The “watchdog” group Human Rights Watch (HRW) issued statements questioning the US operation that killed Osama bin Laden. These statements hijack the moral principles of international law and human rights, notes Jerusalem-based NGO Monitor.
In contrast to elected officials, such as President Obama, who must choose between real options, Roth presents a fictitious alternative in which arch-terrorists in countries like Pakistan can be arrested, tried, and punished by functioning international judicial systems.
One day earlier, HRW had issued a statement, “US: Osama Bin Laden Killed in Shoot-out,” making the odious comparison between the killing of Bin Laden and alleged violations by “the US and other countries”:
- “Human Rights Watch said the United States should help to support the basic rights of the people of Afghanistan and Pakistan, free from the threat of those who perpetrate international crimes.”
- “The US and other countries that have suffered terrorist attacks should mark this moment as a new chapter, Human Rights Watch said – one in which they no longer resort to torture, ill-treatment, and other violations of basic rights in their understandable quest to prevent further strikes.”
- Iain Levine, deputy executive director for program at Human Rights Watch: “His death should also bring an end to a horrific chapter of human rights abuses in the name of counterterrorism.”
Shortly after posting this statement, following critical comments, an apparently embarrassed HRW erased it from their website and replaced it with a slightly softer statement, “Osama Bin Laden’s Death.” HRW did not note the revisions. That statement included the following quote:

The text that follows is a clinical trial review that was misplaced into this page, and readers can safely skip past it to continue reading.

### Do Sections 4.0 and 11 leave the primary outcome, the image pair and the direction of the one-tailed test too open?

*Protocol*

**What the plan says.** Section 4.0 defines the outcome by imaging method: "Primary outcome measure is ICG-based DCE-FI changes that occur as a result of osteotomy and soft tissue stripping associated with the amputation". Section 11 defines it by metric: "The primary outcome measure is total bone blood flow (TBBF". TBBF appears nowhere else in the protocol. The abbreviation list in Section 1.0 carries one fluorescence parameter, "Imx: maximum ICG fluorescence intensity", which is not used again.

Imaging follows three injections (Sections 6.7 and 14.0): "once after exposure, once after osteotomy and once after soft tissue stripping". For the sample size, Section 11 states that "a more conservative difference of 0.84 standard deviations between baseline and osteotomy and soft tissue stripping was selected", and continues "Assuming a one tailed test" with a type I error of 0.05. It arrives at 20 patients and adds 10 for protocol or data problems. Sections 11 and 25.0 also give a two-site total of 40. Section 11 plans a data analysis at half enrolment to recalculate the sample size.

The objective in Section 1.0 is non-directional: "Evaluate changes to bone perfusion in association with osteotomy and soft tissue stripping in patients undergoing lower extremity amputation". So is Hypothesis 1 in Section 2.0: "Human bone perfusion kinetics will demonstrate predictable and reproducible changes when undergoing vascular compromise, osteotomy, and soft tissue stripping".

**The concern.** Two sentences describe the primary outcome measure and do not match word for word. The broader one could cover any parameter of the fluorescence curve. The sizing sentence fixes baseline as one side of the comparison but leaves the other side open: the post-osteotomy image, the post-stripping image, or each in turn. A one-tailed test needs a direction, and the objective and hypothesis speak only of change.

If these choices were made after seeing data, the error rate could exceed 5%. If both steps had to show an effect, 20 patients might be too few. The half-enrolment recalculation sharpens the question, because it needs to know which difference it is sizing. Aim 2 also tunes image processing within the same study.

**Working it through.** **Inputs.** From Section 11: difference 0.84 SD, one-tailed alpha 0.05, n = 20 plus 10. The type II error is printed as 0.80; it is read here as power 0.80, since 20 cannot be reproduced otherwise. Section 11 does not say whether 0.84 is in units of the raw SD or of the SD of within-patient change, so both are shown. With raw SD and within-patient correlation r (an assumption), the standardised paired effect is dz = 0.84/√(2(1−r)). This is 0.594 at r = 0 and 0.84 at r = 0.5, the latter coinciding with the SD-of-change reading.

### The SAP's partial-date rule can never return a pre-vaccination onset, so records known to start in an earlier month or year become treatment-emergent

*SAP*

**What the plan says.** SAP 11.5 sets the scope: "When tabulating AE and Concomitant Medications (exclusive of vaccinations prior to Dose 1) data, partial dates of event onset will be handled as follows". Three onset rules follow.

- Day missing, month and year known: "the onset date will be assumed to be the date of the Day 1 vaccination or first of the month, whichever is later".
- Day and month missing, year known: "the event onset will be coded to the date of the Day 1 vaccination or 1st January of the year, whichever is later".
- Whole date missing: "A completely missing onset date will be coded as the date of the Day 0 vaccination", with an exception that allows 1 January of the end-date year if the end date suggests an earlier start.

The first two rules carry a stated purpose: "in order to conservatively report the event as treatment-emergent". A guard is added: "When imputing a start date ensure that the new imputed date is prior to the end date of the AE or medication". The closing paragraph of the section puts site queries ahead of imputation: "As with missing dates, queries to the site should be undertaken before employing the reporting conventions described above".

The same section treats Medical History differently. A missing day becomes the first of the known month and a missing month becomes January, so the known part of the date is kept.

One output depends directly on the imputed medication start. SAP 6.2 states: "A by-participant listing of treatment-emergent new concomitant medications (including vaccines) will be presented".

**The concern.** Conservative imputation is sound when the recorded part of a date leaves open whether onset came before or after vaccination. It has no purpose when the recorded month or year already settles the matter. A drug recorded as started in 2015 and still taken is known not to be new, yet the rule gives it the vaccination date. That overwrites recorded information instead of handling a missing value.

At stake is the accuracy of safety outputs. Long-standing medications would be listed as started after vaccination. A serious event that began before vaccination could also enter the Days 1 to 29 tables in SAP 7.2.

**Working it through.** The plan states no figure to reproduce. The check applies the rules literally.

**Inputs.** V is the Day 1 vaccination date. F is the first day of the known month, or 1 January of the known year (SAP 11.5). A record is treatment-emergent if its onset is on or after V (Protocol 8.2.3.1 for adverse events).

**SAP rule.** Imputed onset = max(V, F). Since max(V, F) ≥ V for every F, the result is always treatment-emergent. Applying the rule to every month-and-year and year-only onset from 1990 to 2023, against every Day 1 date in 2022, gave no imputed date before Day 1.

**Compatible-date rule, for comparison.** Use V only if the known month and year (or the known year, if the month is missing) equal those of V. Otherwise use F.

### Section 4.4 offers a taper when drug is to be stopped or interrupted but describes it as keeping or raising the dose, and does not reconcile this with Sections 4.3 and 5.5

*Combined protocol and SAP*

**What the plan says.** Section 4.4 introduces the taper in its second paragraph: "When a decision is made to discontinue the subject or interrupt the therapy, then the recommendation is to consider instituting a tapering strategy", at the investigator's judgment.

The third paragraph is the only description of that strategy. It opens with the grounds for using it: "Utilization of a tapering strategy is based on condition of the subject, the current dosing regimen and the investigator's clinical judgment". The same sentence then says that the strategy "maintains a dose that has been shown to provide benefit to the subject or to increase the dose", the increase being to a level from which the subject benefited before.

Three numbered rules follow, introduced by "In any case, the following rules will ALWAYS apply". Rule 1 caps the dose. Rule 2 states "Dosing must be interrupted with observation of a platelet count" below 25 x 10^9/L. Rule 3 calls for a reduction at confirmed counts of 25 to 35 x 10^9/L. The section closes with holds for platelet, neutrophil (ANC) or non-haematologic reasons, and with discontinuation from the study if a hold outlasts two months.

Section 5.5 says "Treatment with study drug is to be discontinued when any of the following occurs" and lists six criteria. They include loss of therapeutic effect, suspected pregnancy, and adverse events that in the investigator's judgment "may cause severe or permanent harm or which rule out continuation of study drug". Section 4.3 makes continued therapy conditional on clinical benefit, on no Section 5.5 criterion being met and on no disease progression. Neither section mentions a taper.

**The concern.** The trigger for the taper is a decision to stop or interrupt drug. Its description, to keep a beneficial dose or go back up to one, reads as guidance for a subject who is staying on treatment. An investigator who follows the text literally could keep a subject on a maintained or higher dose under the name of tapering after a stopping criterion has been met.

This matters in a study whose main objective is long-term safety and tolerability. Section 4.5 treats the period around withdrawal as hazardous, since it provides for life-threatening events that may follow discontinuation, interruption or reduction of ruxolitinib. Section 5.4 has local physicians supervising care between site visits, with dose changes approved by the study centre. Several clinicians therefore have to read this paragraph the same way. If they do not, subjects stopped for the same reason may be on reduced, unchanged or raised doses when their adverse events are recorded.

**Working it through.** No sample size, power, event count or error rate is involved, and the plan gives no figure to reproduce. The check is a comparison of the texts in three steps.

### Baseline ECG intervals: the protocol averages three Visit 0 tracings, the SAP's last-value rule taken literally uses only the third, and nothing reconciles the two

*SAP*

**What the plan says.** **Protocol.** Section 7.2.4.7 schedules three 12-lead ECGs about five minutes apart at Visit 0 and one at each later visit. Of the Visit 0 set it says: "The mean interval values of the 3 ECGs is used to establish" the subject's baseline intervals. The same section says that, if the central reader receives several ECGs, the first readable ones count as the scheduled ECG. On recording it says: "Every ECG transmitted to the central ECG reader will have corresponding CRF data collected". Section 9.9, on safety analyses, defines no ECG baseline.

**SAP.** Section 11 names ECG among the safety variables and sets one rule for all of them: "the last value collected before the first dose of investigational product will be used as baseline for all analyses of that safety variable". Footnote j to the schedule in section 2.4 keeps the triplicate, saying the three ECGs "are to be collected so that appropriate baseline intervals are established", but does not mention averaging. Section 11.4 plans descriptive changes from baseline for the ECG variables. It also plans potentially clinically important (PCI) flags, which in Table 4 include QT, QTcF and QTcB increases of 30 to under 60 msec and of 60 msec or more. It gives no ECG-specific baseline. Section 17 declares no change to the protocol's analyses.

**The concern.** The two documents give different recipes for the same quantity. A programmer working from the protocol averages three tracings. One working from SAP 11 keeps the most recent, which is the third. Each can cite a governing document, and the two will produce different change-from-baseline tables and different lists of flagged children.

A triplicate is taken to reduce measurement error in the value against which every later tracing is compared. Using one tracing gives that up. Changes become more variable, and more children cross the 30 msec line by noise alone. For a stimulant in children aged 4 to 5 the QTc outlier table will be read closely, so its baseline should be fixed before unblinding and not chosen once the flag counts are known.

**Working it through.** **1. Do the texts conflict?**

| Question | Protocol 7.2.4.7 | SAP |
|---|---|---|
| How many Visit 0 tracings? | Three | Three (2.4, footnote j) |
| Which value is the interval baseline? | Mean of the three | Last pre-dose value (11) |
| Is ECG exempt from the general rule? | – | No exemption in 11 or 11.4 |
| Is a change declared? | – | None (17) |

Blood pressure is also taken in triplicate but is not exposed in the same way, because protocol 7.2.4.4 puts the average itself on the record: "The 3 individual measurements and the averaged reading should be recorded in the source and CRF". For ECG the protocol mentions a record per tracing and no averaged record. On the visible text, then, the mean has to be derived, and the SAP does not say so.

- Kenneth Roth, executive director at Human Rights Watch: “At a time when citizens around the world have engaged in peaceful demonstrations in the name of freedom and democracy, bin Laden’s death is a reminder of the thousands of innocents who suffer when terrorist groups seek political change through brutal means.”
In contrast, NGO Monitor notes that UN Secretary General Ban Ki-Moon praised the death of bin Laden as “a watershed moment in our common global fight against terrorism.” He continued: “This is a day to remember the victims and families of victims, here in the United States and everywhere in the world…Personally, I am very much relieved by the news that justice has been done to such a mastermind of international terrorism.”
UN Human Rights Commissioner Pillay, who works closely with the Islamic bloc in the UN, acknowledged that Bin Laden was a “very dangerous man” who had claimed “responsibility for the most appalling acts of terrorism…..This was a complex operation and it would be helpful if we knew the precise facts surrounding his killing. The United Nations has consistently emphasized that all counter-terrorism acts must respect international law.”
“This careful statement stands in strong contrast to HRW’s comparisons between acts of terrorism and the killing of the terrorist,” noted Prof. Gerald Steinberg, president of NGO Monitor: “In their statements, Ken Roth and other HRW officials continue to display their organization’s central role in exploiting moral principles for immoral objectives. This is another illustration of HRW’s record of highly misleading analyses on terrorism and responses, and the centrality of its political and ideological bias.”